Pitocin is a synthetic version of oxytocin, a hormone that your body secretes to promotes labor contractions. Pitocin (oxytocin) is often used to start or assist labor and contract the uterus after delivery to prevent or decrease bleeding related to postpartum hemorrhage.
Pitocin is used either alone or in conjunction with other medications to start labor in the event of need for induction due to medical conditions (induction) or to help advance stalled labor (augmentation).
When used for labor induction or augmentation, Pitocin is given by IV slowly and gradually increased similarly to your body’s natural processes, until contractions are regular and strong: it basically gives you what your body should be giving you but does not or not enough. The goal of either process is to cause cervical dilation. Rarely, a baby may show a sign that he/she will not tolerate labor as the medication is increased and contractions become strong. This is typically related to issues like maternal health conditions, and/or placental/baby problems. In the event the baby does not tolerate labor contractions, the medication is stopped to also stop contractions. The good thing about Pitocin is that it has a short half-life meaning it leaves the body fairly shortly after it is stopped.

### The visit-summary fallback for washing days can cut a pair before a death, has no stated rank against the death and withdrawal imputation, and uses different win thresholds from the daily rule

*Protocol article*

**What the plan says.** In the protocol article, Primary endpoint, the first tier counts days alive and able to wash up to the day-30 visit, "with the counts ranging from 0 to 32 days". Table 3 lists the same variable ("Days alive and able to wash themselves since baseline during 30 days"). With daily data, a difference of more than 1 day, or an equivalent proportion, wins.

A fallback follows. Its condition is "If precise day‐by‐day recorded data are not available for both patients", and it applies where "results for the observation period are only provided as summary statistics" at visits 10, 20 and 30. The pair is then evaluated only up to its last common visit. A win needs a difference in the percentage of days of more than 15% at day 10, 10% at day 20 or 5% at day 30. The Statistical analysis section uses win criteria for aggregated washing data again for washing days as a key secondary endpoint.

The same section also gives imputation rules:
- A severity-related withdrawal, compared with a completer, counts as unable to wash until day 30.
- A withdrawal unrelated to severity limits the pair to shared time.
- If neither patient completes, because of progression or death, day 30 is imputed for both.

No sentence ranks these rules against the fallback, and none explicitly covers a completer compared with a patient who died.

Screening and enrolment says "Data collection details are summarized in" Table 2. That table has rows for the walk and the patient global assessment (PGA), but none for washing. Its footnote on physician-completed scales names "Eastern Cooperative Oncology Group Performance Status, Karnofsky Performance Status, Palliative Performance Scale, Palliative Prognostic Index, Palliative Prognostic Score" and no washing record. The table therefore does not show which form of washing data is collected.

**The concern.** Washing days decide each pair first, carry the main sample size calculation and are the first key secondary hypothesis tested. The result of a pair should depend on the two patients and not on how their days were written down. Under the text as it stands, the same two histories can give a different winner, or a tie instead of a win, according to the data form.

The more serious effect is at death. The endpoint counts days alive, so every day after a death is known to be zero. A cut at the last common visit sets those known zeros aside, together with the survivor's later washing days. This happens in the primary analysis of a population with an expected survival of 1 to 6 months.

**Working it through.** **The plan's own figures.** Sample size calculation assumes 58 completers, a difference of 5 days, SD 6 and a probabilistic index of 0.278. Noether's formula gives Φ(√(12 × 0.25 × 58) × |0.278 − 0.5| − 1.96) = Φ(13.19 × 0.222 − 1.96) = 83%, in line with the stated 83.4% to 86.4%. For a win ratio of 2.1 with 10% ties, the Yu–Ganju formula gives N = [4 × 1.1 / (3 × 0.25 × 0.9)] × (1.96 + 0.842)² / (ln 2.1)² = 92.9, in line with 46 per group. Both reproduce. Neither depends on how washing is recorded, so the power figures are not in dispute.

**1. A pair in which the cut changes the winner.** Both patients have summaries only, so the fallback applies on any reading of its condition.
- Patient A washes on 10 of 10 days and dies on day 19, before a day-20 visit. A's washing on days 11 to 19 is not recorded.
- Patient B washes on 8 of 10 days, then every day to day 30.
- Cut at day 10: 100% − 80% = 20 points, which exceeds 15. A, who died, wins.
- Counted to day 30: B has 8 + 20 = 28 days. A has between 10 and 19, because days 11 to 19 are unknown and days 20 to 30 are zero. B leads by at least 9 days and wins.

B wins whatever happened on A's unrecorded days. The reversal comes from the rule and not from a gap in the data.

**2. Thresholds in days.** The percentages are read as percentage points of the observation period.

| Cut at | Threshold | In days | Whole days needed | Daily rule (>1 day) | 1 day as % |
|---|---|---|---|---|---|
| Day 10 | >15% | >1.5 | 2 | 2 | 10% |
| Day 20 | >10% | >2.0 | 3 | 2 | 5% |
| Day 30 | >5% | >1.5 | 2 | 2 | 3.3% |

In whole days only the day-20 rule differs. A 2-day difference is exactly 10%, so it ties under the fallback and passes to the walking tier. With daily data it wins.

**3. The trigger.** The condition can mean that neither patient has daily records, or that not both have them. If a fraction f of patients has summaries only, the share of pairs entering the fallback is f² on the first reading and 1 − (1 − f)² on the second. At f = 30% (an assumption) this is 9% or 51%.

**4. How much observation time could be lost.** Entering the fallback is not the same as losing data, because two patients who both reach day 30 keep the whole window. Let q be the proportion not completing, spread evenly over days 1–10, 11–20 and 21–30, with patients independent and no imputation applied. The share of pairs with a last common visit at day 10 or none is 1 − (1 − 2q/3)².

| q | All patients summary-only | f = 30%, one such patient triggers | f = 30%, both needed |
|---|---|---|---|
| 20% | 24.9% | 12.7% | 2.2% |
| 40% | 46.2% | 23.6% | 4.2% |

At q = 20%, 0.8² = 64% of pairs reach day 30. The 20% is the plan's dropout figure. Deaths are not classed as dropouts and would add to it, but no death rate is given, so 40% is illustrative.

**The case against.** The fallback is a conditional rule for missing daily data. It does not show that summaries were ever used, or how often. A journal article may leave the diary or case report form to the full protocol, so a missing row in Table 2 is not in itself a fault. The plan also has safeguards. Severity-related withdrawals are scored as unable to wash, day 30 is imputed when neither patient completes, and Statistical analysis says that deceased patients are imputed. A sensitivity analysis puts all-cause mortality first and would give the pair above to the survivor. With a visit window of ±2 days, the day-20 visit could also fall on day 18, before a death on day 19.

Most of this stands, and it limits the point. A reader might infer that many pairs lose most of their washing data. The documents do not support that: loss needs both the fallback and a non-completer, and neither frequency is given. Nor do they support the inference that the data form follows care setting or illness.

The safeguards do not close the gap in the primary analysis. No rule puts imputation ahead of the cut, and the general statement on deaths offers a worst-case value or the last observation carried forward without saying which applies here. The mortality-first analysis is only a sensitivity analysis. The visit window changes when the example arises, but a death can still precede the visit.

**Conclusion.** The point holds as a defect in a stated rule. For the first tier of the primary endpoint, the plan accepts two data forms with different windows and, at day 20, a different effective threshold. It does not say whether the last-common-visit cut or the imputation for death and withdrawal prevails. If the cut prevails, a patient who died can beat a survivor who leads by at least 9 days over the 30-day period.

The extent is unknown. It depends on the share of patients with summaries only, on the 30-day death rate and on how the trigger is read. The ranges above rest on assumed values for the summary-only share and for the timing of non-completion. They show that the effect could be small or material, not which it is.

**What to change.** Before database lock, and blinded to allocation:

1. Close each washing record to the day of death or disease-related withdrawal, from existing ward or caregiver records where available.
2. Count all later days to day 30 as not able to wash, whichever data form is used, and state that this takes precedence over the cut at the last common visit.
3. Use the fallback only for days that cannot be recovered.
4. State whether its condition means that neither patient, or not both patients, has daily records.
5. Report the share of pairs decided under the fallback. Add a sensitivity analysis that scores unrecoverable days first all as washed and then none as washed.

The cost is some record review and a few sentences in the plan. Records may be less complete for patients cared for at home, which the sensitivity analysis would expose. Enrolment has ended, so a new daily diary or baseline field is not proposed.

This process can be attempted again, typically without issues. But in the event that the baby does not tolerate sequential attempts, then an alternate delivery method will be discussed, like a cesarean section.
Another situation where some women are worried about using Pitocin is when it is used for the prevention or treatment of postpartum hemorrhage, Pitocin is given either by IV or in the muscle to rapidly contract the uterus. This closes the blood vessels where the placenta was attached and decreases/stops bleeding either immediately after delivery or several hours later.
Women who prefer to wait to see if they need it, may end up losing a lot of blood because all happens quickly.
Feel free to discuss it with your provider during the course of pregnancy.